There is a town at the southern end of the earth. The name of this town is Ushuaia. Many cyclists visit there. I arrived here February 18th, 2002. I stayed in a Japanese hostel for 11 days. It is not necessary to talk Japanese, but, I wanted to visit this hostel. Because the owner of this hostel is a very famous man under Japanese travellers. He is a Japanese man aged 84 years. He likes to talk to young traveller. He talks a lot about his experiences. The war, his history, his friends, some strange travellers... He is like a living dictionary! So, I stayed there and every day I met with him. His name is mr. Nobutaka Ueno.
I had quite a nice time in Ushuaia. I met some very nice Japanese travellers while there. I could eat Japanese foods! (It was not necessary for me.) I always eat local foods and I am always satisfied with it. But I enjoyed to eat our original foods with friendly travellers. It was very comfortable place for me like "Casa de Ciclistas" (home of cyclists).
I started my pedaling to Venezuela on February 28th. Tierra del Fuego (fire island) is quite big. I cycled 550 km. The wind was sometimes very strong. I had to push my bike sometimes. On some parts of this island there are no shops for 150 km. The road is gravel. But road condition is not so bad. Only the problem is wind. If there is too much wind, it is impossible to cover 150 km in 2 days. I always took food for 3 days and 3 litres of water.
Patagonia looks like Alaska or the North of Norway. It is a cold land. I could see snow on the not-so-high mountains. But some things are different. There are no big mosquitos and no bears. The costs of living is low. A litre of wine is US$ 0.50. The people are always friendly. It is nice place. I have seen penguins and guanacos!!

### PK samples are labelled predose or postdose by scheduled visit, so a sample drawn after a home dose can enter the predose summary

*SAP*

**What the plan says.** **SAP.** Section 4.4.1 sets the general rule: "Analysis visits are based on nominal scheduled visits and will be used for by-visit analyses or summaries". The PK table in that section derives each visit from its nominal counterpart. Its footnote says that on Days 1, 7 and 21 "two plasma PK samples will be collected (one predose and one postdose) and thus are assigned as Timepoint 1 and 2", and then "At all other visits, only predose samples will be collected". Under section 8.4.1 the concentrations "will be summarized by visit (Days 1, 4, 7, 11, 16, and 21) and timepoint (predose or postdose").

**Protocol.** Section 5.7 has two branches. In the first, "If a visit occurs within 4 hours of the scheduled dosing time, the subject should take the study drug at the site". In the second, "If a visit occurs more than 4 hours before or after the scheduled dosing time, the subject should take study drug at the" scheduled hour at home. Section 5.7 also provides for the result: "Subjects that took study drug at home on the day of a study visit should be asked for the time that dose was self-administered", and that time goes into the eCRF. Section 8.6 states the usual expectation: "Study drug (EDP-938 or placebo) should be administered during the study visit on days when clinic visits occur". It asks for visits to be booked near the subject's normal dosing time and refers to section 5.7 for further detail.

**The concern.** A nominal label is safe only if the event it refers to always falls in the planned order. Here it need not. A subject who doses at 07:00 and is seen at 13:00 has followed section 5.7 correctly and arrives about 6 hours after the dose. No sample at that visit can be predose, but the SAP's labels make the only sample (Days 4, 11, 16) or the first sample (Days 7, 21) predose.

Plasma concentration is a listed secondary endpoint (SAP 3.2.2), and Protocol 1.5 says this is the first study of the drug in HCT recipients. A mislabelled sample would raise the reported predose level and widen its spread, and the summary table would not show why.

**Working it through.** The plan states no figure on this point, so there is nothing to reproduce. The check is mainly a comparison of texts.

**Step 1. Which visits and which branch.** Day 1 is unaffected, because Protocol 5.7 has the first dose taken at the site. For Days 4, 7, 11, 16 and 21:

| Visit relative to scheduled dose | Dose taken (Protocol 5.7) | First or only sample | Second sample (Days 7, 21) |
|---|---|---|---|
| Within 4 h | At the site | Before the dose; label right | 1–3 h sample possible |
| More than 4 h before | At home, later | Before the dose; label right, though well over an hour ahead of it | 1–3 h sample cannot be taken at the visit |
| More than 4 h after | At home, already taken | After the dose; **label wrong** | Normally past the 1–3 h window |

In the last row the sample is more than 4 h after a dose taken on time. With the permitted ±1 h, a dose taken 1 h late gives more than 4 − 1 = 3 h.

I slowly cycle up to a warmer land. I enjoy to talk with local people. Cycling in south America is wonderful! I am very happy!
I am on the Chiloe island in the southern part of Chile. It is autumn in this area and it is also rainy season now. The weather changes very quickly. The island is about 180 km long from north to south and 50 km from east to west. It is made of a lot of mountains. There are more than 150 characteristic wooden churches up to two centuries old. The UNESCO decided to make it a world heritage site. The island is also very famous for fresh sea foods. They catch a lot of salmons, crabs, shells, and fishes...
I came from Ushuaia to Chiloe, 2800 km, by bicycle. I mostly cycled on the Chilean side. The road is almost no asphalt and bad! The weather was sometimes crazy and terrible. It was sometimes impossible to move, because of crazy strong headwind or winds from the side. There was a lot of rain around the Pacific coast of Chile. The road was flooded in many places. The landscape is very beautiful but it is not enjoyable if the weather is so bad.